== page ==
“I didn’t expect to (be called up), I ain’t going to lie,” he said. “I thought, give me two years in the G-League and I’m bound to get a call up. It hit me out of the blue. I’m JJ, and these (G-League veterans) have been here for a minute, so I have some time to get it.”
NBA life has been an eye opener.
“We got our own rooms,” said Jones, who was accustomed to having a roommate in the G-League. “They’re feeding us good breakfast, they’re in there (at the team hotel) making omelets. We got the plane. I was excited about that. It’s more gear too. You’ll treat us different. You’ll spoil us, and I thank you. You don’t even have to get your own bags!”
In his first game, at New Orleans – he played for five minutes towards a steal, a bucket and a rebound – guess who was a few seats away on the bench? LeBron James, one of the greatest players in NBA history, whom to Jones seems like an “action figure.” Jones tries not “overcrowd” LeBron, just giving the occasional pound or nod if eye contact is made.
Jones played only one minute in L.A.’s loss at OKC on Tuesday. Then against Golden State on Thursday in a TNT national exclusive, he watched the Warriors explode to a 39-12 lead after the first quarter, before Luke Walton sent him to the scorer’s table to start the second quarter.
His first assignment: defend Klay Thompson, perhaps the greatest shooting two guard in NBA history. Then he moved over to Steph Curry, the 2-time MVP and greatest shooter in NBA history.
“It’s something new, because I was in the G League, but like, they’re on the bigger stage, so they’re more elite,” he said. “You know they have a name behind them, being shooters. I was ready for the challenge. I wanted to do it. It really wasn’t nothing. I was willing to do it. Luke told me to do it, so I was like, ‘I got you.’ I know I wasn’t coming out there to score.”
Jones stayed attached to Klay on one end, and helped spark a quick 8-0 start to the quarter by doing all of the little things. Grabbing boards, leading fast breaks, getting through screens. Whatever. His first bucket came over DeMarcus Cousins at GSW’s rim. Then he tipped an offensive board to Kentavious Caldwell-Pope for a jumper. Later in the quarter, he stripped Draymond Green before finishing a layup on the other end.
L.A. outscored the Warriors – who, in fairness, had taken their foot off the pedal just a bit – 30-21 in the period, and then 24-14 in the fourth quarter, when Jones was again on the floor for all 12 minutes. His final stat line doesn’t jump off the page: four points, seven rebounds, three assists, two steals and two turnovers. What does jump off the page? His plus/minus of +23 in a game L.A. lost 108-90.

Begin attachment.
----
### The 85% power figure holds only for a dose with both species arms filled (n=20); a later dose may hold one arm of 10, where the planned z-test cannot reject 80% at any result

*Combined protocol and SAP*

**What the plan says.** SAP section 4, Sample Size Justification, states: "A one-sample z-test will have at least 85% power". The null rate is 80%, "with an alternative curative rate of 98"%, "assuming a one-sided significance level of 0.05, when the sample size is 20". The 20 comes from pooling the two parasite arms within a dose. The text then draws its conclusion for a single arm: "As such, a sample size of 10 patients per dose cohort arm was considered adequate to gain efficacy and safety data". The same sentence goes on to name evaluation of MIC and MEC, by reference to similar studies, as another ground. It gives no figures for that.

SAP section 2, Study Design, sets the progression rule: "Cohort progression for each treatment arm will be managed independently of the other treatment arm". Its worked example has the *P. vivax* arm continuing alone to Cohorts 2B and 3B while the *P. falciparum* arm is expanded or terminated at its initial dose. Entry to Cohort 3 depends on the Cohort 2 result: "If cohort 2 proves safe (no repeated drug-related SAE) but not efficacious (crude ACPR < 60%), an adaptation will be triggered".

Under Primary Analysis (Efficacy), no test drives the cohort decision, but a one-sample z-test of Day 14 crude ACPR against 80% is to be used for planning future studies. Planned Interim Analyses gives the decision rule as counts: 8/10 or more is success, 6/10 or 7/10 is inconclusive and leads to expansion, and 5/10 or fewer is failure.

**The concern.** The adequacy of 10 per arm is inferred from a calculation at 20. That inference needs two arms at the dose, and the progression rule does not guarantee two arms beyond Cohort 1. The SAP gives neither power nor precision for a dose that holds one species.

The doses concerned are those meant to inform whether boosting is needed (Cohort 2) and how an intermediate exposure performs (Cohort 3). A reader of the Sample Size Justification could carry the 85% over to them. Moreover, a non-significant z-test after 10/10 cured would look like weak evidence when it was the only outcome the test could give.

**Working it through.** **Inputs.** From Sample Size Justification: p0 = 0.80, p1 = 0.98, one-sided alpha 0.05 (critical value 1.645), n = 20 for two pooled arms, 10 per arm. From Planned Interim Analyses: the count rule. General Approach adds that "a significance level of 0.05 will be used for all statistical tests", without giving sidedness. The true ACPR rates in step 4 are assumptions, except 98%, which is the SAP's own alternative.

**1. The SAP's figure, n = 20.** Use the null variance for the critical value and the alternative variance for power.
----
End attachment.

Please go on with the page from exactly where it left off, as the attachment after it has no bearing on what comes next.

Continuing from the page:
“He was good,” said Luke Walton when I asked about Jones. “He took full of advantage of that opportunity. We were playing the champs, he wasn’t scared. We put him on Klay. He was flying around getting us extra possessions, steals, rebounds. I think he was a plus-23 on the night. He came in ready to scrap and he was one of the bright spots for us tonight.”
“Just bring your all, because you never know when it’s your last,” Jones summarized. “Just play like it’s your last game and just keep hooping. That’s what I’m here for, to hoop. I get paid for what I do, so I’m going to give my all to it.”
Jones doubled down on his strong effort against the Warriors in a 122-117 win over the playoff-bound Clippers on Friday, leading the team in +/- for a second straight game (+8) and playing all 12 4th Q minutes. He spent much of the time following Lou Williams, one of the league’s best 4th Q scorers, and held him to five points on 1 of 5 shooting.
Yes, Jones still has a ways to go, acknowledging that he needs to really work on his jumper in the offseason, to complete a game he feels is otherwise NBA ready.
But more than anything, Jones is just happy to have found a vehicle for all of his passion and energy, one that he’s ridden it out of difficult circumstances. Basketball is his safe place.
“I know a lot of people that got caught up,” he said of his upbringing. “I’ve been through a lot, and basketball was the key to my success, so I ran with it. People chose to help me because they knew I had it in me. The people that helped me got me this far and I thank them to this day.”
“It was always about them knowing that hey, your circumstances don’t have to be your entire life,” said Coach Jones. “I always tell kids, ‘Don’t let your environment dictate who it is that you become. If you’re going out there and working and giving your best opportunity by being the best you, hey, you can come back and be somebody that these kids can look to. He’s in that situation now, and I don’t think anyone saw this coming. We always knew Jemerrio was a good ballplayer, that was never a question, but he had some distractions, and I’m just proud of him sticking with it. He’s a very likeable young man. He’s never been disrespectful, he’s always been humble and I couldn’t be more proud and more happy for him as an individual getting these opportunities.”
An NBA future isn’t guaranteed by any means, but you probably don’t want to bet against Jemerrio Jones.
“If they give me time, I’m going to show them for sure,” he concluded. “It’s the dog in me. Basketball is my way out. I gotta do it. It’s a must.”